Print friendly version
X-linked severe combined immunodeficiency
Other Names for this Disease
- SCID, X-linked
- Severe combined immunodeficiency T- B+ due to gamma chain deficiency
- Severe combined immunodeficiency T- B+, X-linked
See Disclaimer regarding information on this site. Some links on this page may take you to organizations outside of the National Institutes of Health.
immune system. It almost always affects boys. Signs and symptoms include severe, recurring infections, chronic diarrhea, skin rashes, and slow growth. Without treatment, people with this condition usually do not live past infancy. It is caused by mutations in the IL2RG gene. It is inherited in an X-linked recessive fashion.X-linked severe combined immunodeficiency (SCID) is an inherited disorder of the
Last updated: 8/10/2011
- X-linked severe combined immunodeficiency. Genetic Home Reference. 2009; http://ghr.nlm.nih.gov/condition/x-linked-severe-combined-immunodeficiency. Accessed 8/8/2011.
Your Questions Answeredby the Genetic and Rare Diseases Information Center
Please contact us with your questions about X-linked severe combined immunodeficiency. We will answer your question and update these pages with new resources and information.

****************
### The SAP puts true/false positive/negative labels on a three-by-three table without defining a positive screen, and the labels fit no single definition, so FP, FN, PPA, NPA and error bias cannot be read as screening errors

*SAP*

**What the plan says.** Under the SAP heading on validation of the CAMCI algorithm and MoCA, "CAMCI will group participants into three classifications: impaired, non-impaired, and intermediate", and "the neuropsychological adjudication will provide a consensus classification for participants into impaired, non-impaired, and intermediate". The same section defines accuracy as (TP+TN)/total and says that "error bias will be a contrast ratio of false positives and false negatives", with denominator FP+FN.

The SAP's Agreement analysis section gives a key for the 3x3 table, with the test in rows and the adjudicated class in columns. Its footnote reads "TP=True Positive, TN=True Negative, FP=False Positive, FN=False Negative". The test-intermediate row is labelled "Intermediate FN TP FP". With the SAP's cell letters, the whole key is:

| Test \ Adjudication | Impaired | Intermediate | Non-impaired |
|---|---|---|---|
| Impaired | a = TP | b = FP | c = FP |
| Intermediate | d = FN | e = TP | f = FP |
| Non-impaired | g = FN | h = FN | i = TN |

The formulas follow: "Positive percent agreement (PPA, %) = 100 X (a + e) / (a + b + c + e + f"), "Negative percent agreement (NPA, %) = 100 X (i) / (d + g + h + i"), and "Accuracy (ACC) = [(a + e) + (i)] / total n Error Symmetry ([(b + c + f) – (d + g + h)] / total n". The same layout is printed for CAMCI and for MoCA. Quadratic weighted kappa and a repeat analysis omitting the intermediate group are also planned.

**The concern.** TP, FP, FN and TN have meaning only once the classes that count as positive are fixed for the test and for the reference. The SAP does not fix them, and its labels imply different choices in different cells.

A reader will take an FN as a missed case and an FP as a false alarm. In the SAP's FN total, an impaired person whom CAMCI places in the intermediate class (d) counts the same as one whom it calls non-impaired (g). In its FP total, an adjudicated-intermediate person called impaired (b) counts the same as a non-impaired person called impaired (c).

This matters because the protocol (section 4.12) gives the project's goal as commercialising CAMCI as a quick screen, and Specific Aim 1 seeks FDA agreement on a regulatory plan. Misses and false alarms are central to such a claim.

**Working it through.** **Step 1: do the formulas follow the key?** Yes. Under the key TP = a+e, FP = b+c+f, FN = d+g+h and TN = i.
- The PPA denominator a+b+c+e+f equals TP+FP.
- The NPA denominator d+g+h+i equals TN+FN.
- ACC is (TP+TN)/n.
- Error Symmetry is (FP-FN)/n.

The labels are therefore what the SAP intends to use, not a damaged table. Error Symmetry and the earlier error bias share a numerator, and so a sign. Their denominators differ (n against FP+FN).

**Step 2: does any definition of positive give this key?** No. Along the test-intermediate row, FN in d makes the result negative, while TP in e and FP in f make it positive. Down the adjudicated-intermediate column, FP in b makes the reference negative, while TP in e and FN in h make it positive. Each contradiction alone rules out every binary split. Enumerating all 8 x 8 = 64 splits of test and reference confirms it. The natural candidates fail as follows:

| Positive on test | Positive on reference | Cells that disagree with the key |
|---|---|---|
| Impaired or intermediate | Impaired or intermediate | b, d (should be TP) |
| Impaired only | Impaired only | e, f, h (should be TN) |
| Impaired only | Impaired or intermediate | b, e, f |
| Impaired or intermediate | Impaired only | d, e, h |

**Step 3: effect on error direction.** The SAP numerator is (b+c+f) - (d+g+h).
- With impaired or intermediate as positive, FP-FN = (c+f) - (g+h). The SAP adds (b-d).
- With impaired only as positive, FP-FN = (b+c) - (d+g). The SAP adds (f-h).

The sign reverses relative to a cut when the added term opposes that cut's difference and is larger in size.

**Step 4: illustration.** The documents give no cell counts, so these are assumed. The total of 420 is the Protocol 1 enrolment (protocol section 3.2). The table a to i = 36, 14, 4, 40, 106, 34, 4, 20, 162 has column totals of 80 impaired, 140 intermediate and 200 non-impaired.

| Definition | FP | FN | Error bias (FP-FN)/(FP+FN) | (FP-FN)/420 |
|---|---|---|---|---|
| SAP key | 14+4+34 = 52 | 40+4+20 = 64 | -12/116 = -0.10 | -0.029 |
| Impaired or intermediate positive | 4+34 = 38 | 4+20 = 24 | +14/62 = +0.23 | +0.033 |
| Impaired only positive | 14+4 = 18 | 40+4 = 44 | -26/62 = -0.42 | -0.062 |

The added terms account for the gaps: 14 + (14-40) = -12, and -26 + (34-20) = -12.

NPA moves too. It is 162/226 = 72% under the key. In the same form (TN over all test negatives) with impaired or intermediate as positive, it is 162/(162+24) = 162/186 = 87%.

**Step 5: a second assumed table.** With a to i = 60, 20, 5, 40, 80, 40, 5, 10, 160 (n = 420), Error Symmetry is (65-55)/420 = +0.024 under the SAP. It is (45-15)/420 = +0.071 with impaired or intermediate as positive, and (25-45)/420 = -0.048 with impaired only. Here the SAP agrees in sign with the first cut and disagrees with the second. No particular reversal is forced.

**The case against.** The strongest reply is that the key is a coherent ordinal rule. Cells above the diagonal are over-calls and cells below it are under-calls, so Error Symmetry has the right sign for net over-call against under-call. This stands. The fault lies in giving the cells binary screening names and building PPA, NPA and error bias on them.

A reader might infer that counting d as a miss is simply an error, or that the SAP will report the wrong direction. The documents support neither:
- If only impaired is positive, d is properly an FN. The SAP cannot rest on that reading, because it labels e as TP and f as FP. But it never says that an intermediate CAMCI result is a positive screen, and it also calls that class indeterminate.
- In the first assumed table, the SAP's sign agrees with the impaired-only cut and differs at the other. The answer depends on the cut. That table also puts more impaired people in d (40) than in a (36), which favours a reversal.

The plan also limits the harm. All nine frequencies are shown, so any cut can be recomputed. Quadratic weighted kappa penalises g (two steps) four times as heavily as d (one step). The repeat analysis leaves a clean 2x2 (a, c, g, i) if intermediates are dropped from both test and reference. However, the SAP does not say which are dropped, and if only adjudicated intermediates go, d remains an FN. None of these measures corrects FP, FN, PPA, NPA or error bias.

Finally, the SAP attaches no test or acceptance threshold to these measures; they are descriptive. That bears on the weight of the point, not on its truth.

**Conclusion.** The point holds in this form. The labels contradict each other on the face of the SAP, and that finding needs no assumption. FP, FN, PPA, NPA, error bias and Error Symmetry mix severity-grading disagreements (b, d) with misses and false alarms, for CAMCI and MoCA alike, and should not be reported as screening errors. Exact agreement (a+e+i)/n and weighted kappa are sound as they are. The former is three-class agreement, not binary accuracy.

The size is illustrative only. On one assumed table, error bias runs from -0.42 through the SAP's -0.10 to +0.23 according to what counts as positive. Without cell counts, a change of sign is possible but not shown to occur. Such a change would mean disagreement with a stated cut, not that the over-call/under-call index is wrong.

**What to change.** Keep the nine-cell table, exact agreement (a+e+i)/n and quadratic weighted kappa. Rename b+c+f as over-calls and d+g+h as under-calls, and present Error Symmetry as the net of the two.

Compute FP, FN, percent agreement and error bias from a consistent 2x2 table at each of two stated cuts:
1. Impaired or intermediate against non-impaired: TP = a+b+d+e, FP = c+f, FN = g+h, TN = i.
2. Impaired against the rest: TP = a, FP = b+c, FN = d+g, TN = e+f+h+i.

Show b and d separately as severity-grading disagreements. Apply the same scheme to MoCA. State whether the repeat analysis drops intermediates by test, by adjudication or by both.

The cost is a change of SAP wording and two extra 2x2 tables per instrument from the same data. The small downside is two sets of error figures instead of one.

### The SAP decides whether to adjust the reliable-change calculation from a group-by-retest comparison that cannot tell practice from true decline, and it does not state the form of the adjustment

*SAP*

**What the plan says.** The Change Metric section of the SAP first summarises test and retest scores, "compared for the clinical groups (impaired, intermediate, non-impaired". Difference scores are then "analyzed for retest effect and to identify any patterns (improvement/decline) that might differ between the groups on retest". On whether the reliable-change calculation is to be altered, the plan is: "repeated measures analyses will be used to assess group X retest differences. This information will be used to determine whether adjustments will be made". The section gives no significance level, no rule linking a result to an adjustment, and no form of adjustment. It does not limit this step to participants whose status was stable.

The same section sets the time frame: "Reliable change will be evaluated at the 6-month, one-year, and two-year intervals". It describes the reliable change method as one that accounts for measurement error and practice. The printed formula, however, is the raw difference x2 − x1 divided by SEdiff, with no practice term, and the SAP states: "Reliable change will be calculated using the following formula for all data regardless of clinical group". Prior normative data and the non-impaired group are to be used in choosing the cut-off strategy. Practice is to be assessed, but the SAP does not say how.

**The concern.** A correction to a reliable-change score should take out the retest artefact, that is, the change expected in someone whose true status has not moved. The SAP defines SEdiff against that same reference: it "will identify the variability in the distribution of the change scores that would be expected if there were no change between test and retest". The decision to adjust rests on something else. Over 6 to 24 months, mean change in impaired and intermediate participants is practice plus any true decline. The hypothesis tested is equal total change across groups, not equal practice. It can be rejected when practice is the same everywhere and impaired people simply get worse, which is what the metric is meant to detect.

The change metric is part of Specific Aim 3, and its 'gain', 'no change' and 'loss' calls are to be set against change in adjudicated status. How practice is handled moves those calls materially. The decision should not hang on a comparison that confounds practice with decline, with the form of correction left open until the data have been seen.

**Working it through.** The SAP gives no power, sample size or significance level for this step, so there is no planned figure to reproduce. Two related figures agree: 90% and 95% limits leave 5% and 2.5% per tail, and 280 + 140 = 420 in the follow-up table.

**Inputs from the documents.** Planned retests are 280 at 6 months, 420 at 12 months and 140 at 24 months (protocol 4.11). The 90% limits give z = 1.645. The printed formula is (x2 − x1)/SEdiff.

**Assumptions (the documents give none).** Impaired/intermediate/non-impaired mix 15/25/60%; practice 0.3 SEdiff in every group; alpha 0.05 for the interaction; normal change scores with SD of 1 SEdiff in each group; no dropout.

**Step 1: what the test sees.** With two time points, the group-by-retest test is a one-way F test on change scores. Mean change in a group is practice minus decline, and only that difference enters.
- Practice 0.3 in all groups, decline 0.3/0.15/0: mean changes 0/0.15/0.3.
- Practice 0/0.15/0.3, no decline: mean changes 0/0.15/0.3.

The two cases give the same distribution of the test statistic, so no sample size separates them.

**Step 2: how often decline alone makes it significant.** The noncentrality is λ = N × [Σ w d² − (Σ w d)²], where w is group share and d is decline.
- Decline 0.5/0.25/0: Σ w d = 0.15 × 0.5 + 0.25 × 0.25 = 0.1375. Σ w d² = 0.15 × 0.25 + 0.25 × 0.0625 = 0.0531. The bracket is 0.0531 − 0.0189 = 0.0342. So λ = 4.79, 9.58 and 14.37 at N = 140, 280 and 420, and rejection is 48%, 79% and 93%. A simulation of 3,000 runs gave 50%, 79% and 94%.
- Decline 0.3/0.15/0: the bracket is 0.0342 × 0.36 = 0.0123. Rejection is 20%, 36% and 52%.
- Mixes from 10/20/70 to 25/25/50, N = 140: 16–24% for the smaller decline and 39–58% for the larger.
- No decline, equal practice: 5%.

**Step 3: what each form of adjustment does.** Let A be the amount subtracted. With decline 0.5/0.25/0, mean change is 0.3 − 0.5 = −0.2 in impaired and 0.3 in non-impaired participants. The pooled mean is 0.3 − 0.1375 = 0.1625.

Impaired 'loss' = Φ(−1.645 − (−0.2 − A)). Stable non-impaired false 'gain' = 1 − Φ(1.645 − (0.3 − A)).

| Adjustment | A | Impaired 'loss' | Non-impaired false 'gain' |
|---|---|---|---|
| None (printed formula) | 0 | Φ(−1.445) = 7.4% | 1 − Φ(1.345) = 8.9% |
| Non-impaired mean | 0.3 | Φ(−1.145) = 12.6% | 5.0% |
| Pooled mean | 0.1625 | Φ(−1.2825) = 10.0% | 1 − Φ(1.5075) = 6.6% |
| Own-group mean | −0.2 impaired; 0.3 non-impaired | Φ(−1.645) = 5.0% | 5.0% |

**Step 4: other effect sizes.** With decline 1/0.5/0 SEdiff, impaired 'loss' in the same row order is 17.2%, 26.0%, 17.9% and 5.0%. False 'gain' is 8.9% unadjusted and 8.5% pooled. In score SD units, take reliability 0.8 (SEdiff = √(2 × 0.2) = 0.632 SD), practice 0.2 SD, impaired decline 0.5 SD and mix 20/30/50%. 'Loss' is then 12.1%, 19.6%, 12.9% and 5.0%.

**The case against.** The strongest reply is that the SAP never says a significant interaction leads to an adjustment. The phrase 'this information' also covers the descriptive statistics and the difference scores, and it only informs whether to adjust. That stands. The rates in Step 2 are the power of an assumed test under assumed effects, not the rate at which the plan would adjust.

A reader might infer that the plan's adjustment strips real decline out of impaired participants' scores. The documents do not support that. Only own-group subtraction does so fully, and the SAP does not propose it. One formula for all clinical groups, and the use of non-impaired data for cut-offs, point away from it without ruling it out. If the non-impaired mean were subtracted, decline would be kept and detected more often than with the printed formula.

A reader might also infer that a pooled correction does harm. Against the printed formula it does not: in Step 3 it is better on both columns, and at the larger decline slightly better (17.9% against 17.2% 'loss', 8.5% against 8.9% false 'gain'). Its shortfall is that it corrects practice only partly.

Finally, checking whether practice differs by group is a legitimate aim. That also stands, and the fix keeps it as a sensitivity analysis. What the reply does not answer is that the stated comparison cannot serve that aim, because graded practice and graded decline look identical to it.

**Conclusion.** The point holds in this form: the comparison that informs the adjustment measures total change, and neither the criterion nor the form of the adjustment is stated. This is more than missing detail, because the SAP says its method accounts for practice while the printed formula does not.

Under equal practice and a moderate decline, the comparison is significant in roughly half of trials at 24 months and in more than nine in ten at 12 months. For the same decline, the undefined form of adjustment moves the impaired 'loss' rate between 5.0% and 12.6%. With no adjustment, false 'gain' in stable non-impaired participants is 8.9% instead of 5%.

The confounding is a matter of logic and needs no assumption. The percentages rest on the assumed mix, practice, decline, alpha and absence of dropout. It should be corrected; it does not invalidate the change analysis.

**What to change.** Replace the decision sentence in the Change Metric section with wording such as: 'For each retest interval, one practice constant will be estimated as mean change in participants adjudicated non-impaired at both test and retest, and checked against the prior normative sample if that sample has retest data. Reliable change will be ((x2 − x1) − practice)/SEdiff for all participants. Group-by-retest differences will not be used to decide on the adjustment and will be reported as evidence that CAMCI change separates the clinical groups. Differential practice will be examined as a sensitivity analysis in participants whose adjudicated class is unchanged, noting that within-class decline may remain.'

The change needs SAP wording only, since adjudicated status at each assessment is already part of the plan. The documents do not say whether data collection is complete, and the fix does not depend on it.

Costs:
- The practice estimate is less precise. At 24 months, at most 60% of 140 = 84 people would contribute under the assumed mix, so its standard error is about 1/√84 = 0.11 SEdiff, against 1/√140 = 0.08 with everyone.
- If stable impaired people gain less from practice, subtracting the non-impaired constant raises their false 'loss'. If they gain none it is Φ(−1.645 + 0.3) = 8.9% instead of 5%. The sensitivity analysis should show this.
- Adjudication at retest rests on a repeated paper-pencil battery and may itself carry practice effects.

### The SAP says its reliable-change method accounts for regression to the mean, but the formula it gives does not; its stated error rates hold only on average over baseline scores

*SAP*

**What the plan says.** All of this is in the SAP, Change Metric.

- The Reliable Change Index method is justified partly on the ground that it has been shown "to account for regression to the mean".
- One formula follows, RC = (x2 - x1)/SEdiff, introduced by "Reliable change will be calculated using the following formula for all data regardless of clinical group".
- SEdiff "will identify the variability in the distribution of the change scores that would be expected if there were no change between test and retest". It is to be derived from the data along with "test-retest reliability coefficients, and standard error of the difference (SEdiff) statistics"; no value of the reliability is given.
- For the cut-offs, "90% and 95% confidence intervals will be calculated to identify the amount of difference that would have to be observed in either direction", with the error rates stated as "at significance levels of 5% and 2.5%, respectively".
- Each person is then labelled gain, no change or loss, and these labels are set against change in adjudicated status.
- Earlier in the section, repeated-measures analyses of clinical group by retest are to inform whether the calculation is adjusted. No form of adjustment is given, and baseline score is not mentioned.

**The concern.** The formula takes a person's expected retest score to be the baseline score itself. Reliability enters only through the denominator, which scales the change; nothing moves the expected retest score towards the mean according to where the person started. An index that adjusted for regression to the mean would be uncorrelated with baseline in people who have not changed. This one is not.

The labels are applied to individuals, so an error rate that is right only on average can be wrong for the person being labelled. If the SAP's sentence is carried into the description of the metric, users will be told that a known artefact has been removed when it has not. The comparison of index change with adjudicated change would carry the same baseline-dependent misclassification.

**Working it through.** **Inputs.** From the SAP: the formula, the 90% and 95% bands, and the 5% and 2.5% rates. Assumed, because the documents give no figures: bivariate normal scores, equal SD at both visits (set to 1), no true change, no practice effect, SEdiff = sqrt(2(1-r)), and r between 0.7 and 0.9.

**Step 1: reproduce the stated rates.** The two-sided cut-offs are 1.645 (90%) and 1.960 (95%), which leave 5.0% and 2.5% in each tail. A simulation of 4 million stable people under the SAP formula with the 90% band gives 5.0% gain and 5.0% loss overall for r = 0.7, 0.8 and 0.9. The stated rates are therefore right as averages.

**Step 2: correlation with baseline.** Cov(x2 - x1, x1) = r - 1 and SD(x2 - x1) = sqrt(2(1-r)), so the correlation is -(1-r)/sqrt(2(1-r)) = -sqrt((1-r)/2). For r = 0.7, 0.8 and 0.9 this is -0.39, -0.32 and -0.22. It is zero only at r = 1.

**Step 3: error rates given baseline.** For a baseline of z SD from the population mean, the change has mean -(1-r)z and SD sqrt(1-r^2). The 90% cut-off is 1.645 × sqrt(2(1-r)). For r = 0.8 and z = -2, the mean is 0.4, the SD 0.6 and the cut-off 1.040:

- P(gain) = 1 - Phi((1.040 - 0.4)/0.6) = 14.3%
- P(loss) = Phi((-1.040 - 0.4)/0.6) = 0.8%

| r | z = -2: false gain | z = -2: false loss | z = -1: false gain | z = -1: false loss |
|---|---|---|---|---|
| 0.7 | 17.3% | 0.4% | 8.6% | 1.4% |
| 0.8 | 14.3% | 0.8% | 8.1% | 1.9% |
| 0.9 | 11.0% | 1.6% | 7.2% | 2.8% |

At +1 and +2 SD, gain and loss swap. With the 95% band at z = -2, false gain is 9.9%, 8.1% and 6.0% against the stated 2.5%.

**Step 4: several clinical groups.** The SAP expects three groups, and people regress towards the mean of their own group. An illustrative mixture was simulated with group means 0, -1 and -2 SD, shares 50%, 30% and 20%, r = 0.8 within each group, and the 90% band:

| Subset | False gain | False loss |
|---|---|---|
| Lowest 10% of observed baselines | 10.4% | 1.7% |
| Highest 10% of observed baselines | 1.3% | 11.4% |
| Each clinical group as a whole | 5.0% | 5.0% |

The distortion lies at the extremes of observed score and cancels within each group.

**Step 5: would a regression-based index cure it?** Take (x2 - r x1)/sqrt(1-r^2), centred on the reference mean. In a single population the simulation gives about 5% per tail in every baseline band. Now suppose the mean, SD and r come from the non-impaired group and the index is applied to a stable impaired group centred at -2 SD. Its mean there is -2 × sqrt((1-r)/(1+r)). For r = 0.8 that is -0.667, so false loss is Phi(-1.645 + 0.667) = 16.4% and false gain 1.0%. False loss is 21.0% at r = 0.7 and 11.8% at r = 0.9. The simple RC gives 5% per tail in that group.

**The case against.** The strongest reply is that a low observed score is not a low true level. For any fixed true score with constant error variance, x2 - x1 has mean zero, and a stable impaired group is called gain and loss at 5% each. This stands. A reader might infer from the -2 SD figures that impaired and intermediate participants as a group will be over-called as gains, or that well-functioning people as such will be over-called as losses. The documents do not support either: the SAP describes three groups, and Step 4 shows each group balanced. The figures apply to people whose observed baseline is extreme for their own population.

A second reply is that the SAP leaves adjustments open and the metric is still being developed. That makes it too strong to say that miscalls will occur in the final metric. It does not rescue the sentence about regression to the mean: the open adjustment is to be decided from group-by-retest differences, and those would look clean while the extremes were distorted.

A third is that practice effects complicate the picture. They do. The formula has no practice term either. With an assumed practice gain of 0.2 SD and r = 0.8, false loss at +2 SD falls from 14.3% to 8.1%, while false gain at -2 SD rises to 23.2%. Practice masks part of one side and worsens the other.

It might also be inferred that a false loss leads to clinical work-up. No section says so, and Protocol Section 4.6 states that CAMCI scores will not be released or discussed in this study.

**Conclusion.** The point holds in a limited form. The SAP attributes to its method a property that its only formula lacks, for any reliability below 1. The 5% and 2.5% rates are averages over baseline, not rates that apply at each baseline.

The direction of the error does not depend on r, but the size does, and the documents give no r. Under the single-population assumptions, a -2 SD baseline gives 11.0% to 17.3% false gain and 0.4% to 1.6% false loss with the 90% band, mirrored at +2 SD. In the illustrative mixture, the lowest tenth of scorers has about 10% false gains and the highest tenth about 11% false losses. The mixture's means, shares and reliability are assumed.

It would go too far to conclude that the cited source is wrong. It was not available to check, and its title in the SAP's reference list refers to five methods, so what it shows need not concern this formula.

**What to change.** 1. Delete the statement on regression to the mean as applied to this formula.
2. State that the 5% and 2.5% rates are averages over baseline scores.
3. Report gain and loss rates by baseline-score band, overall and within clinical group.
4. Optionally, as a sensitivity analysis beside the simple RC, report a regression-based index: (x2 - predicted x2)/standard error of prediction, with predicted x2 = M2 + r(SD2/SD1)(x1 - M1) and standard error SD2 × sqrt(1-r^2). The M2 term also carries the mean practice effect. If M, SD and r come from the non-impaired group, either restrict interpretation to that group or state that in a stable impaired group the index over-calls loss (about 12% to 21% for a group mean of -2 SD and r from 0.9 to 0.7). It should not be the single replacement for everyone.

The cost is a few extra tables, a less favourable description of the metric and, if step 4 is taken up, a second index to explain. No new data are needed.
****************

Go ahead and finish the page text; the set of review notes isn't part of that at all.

On this page
- Genetics Home Reference (GHR) contains information on X-linked severe combined immunodeficiency. This website is maintained by the National Library of Medicine.
- The National Human Genome Research Institute's (NHGRI) mission encompasses a broad range of studies aimed at understanding the structure and function of the human genome and its role in health and disease. Click on the link to view the information page on this topic.
- The National Organization for Rare Disorders (NORD) is a federation of more than 130 nonprofit voluntary health organizations serving people with rare disorders. Click on the link to view information on this topic.
- The American Society of Gene & Cell Therapy provides information on the treatment of immunodeficiency diseases.
In Depth Information
- The Online Mendelian Inheritance in Man (OMIM) database contains genetics resources that discuss X-linked severe combined immunodeficiency. Click on the link to go to OMIM and review these resources.
- Orphanet is a European reference portal for information on rare diseases and orphan drugs. Access to this database is free of charge.
- PubMed is a searchable database of medical literature and lists journal articles that discuss X-linked severe combined immunodeficiency. Click on the link to view a sample search on this topic.
Selected Full-Text Journal Articles
- Simons, E. Gene Therapy of X-Linked Severe Combined Immunodeficiency by Use of a Pseudotyped Gammaretroviral Vector. Pediatrics 2006; 118: S48-S49.
- The Social Security Administration has included this condition in their Compassionate Allowances Initiative. This initiative speeds up the processing of disability claims for applicants with certain medical conditions that cause severe disability. More information about Compassionate Allowances and applying for Social Security disability is available online.